Herbal Remedies

Stress Rashes: What They Are and How to Treat Them

Medically reviewed by Alan Carter, PharmD
Written by Kyra Heenan

We live in a stressful society. Everyone seems to be constantly “on-the-go”—a lifestyle that can lend itself to higher levels of stress. That stress can manifest in several ways, including trouble sleeping, shortness of breath, physical exhaustion, and even a rash. While we typically think of the internal and emotional response to stress, stress has the ability to physically affect our appearance as well.

What is a Stress Rash?

A stress rash is made up of hives (also known as urticaria). Hives are red, swollen, raised welts on the skin. Often, these hives will itch, and they sometimes can even burn or tingle when touched. Hives can be caused by a variety of issues, including allergens, viral infections, illnesses, and, of course, stress—which is considered to be an “environmental trigger.”

When stress is the trigger, the stress rash can appear anywhere on the body. The hives that make it up can vary greatly in size, and the overall rash can appear blotchy. A stress rash typically doesn’t form from mild, isolated episodes of stress. More often, it will show up on the skin due to frequent or chronic elevated levels of stress.

Stress rashes can be caused by a variety of chemical or hormonal changes in the body that are influenced by higher stress levels. These changes can affect how your body physically responds to certain functions, which in part can make the skin more sensitive and prone to physical problems. People already prone to other skin issues—such as eczema, rosacea, or psoriasis—may find that stress can also aggravate these problems, and make it more difficult for the skin to heal.

Typically, a stress rash will clear up within a few days, and at most within 6 weeks. A single hive may go away within 24 hours, but new ones may continue to appear and clear up over a longer period of time. A stress rash that completely goes away within this 6 week timeframe is considered to be acute. If it doesn’t clear up within 6 weeks, the stress rash is considered to be chronic. It will need to be assessed by a medical professional to create a treatment plan, as it likely will not clear up on its own.

How to Treat a Stress Rash

Stress rashes shouldn’t be a cause for concern, as they are common and sometimes can clear up on their own. However, most people choose to turn to some sort of treatment. A person dealing with a stress rash will likely want to deal with it as quickly as possible, due to the uncomfortable nature of the condition. The appearance or physical feelings of the rash may also cause more stress—which can create an unfortunate cycle.

More mild cases of stress rashes can typically be treated at home using over-the-counter products, although it is always recommended to consult with your doctor to establish a treatment plan that works best for you. Typical treatment for mild stress rashes includes a non-prescription antihistamine, which can help relieve any itchiness and inflammation. Common over-the-counter antihistamines include loratadine (Claritin), fexofenadine (Allegra), diphenhydramine (Benadryl), and cetirizine (Zyrtec). A cold compress can also help to relieve some of the itching that can accompany the rash. This will make it more comfortable when waiting for the rash to clear up.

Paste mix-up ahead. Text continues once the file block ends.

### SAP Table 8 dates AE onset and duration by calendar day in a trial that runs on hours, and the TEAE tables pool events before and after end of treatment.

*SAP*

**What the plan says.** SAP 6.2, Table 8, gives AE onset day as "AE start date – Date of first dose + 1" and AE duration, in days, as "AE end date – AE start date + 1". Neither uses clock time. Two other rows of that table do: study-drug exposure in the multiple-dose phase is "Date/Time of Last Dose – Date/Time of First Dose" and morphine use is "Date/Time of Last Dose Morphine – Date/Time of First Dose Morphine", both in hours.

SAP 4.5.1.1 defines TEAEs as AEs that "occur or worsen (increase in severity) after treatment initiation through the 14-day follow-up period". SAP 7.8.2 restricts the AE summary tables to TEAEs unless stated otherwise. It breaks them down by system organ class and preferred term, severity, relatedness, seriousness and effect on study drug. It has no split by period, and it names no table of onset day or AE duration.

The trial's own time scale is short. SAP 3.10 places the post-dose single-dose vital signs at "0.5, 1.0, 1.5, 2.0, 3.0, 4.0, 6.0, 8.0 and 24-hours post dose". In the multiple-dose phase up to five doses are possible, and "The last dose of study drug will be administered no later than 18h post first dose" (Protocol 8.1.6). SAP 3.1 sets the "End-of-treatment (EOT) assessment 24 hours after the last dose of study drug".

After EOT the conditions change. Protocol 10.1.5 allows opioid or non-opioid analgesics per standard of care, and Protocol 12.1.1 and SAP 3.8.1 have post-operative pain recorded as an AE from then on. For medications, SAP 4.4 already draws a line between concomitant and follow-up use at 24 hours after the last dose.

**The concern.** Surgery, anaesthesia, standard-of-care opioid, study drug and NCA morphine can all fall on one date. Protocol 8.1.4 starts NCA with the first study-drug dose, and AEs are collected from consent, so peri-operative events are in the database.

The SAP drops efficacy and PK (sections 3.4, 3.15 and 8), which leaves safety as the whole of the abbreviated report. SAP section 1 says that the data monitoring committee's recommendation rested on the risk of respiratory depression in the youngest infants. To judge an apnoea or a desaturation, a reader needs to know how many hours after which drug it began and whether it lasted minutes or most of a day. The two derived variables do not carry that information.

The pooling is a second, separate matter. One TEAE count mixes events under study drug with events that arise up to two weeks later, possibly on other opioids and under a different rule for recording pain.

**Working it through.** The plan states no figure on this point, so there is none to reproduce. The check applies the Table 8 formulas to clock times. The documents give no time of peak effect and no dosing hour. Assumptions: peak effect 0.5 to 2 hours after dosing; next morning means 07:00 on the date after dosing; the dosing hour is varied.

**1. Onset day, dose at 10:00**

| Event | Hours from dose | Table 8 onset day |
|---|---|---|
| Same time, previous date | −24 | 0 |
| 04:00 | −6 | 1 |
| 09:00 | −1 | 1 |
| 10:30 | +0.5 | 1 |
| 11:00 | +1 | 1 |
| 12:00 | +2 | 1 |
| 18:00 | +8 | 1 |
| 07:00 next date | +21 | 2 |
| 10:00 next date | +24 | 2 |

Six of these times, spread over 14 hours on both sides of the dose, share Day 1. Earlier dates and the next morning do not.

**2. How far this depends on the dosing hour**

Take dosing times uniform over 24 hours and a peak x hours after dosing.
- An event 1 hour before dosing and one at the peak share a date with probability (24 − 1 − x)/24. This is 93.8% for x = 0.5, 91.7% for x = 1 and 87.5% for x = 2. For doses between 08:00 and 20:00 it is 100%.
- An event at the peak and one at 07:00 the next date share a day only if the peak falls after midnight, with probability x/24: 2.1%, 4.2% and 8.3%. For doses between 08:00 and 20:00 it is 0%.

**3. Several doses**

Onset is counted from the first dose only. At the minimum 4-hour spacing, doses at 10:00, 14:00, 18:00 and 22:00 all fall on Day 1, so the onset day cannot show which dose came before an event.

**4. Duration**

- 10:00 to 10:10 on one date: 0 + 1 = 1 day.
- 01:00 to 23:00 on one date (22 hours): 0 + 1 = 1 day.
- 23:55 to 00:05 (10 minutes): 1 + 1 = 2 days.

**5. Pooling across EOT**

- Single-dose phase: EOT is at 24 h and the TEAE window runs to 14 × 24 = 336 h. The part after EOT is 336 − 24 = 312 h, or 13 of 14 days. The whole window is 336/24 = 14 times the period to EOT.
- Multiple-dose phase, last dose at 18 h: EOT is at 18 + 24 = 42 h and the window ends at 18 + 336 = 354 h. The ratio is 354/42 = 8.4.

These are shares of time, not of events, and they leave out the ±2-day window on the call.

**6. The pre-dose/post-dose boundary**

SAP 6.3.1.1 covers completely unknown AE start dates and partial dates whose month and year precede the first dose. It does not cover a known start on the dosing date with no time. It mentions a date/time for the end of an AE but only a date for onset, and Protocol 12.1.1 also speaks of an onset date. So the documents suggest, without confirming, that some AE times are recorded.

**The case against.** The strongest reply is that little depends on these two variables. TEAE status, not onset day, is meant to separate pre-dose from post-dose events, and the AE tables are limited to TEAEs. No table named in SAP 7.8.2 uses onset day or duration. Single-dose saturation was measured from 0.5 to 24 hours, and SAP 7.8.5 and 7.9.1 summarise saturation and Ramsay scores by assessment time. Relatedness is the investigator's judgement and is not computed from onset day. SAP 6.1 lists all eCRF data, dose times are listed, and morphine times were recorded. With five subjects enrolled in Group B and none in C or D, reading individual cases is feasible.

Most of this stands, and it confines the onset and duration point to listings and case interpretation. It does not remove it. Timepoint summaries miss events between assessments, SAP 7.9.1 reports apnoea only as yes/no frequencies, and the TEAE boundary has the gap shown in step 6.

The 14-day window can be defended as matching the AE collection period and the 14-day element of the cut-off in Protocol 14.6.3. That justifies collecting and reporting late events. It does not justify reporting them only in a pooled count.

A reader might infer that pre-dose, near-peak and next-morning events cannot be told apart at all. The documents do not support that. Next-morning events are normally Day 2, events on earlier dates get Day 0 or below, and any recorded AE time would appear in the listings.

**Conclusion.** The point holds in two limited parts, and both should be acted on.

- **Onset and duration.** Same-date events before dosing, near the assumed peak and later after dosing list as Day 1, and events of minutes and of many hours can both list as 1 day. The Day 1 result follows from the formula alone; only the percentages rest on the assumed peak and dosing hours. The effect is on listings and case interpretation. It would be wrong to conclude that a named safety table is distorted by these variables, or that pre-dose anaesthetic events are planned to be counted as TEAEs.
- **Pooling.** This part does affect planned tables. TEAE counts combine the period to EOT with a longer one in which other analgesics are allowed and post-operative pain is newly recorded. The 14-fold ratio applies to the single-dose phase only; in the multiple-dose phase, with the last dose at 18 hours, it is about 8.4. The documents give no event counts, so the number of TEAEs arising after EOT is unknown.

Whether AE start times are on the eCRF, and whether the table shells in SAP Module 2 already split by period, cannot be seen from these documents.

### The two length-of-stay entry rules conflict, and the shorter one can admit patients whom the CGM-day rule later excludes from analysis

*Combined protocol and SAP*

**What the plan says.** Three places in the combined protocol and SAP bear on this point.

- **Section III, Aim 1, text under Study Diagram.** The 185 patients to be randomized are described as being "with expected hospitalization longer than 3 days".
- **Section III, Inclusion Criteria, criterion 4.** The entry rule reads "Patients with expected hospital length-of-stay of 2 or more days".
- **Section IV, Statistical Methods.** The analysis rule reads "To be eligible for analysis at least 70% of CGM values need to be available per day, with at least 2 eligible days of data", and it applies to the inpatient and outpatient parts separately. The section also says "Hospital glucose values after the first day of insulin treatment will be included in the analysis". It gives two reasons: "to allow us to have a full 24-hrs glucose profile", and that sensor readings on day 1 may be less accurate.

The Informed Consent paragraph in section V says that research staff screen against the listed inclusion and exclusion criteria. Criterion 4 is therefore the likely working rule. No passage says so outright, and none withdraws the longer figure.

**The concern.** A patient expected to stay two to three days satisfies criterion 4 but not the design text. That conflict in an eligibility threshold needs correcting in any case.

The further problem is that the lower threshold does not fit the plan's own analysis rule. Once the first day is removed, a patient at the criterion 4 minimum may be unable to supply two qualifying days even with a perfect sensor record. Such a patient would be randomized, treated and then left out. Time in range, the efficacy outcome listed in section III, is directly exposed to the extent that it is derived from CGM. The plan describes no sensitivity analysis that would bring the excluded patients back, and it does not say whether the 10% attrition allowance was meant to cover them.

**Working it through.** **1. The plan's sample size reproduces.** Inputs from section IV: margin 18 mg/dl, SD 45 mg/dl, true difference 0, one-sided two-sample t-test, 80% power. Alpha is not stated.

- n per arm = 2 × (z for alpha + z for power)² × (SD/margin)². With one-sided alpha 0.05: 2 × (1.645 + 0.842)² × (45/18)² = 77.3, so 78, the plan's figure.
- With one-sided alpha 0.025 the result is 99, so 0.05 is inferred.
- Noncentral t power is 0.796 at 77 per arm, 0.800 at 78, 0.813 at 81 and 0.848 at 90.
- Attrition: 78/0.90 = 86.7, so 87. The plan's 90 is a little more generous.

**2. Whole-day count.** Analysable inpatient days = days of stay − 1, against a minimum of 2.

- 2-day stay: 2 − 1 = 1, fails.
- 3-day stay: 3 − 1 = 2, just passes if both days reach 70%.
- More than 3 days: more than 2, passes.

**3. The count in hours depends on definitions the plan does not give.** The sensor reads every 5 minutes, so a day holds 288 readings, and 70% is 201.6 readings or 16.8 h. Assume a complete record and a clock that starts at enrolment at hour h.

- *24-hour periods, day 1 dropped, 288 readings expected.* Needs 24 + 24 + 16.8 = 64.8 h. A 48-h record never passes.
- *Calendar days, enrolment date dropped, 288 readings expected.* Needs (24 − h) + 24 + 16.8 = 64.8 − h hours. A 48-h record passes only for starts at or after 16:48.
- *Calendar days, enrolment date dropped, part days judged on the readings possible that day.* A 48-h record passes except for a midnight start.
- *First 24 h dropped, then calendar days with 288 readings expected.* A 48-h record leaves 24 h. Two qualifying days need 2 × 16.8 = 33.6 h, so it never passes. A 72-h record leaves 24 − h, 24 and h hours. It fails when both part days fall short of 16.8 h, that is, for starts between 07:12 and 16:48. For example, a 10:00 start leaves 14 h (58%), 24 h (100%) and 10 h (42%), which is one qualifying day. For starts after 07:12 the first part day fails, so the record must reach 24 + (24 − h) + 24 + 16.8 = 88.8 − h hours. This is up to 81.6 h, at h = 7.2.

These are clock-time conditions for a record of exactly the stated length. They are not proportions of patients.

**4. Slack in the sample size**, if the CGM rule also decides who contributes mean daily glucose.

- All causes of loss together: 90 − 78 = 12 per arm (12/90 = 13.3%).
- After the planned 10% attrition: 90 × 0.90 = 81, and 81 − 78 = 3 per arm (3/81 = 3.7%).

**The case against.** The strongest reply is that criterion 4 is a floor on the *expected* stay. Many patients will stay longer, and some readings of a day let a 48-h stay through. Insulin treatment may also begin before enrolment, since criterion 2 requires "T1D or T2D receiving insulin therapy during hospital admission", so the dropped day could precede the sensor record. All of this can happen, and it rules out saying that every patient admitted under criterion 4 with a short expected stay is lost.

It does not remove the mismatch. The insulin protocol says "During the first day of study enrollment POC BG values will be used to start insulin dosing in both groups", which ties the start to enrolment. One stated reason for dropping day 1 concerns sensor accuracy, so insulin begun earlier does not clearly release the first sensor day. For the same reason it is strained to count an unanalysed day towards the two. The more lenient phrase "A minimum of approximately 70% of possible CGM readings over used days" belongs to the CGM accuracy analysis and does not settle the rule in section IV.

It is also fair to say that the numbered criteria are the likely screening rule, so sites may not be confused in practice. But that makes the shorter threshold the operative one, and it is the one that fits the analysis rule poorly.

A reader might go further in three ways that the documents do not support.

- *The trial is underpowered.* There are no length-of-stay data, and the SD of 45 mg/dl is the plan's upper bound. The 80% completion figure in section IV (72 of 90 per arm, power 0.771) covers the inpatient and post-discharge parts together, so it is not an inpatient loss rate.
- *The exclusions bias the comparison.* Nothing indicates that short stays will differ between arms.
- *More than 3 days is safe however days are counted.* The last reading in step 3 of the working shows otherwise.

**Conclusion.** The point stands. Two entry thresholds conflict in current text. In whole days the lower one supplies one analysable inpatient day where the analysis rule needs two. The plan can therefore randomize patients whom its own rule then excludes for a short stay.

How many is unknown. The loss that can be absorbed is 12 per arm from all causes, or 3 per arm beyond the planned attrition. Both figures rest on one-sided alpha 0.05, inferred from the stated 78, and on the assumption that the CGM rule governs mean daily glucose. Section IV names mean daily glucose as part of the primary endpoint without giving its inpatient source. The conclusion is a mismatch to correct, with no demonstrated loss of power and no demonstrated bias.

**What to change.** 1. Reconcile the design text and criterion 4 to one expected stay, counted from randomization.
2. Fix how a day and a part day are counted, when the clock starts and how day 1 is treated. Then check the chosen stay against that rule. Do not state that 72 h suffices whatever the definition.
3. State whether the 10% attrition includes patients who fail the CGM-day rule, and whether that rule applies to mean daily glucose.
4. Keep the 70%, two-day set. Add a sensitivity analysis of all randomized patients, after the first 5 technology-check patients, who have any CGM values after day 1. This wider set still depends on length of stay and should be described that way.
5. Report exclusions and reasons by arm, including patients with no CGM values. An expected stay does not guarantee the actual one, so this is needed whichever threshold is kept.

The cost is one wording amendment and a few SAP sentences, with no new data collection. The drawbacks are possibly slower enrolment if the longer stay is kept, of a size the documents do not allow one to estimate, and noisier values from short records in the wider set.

If you use any harsher skin care products (such as chemical or physical exfoliants), you should hold back on using them in the affected area until it clears up. It is also best to avoid direct sunlight and hot showers or baths.

More severe cases—particularly those that last longer than 6 weeks—will need to be assessed by a doctor. Typically, a doctor will prescribe either a strong antihistamine, antibiotics, or steroids. They may also recommend a skin specialist who can help identify the root cause.

Preventing Stress Rashes

As you can probably guess, the best way to prevent a stress rash is to turn to the root cause—chronic or frequent stress. Of course, there is no “one size fits all” option when it comes to working through stress, and you may need to work with a doctor or therapist to determine a plan of action that makes sense for you. Everyone has their own methods and practices that work best, so find ways that work for you, whether they be lifestyle changes, natural treatments, or something else. By taking a hard look at the way you handle stress in your life, you’ll not only prevent potential future stress rashes—you’ll be able to improve your overall physical and mental wellbeing.

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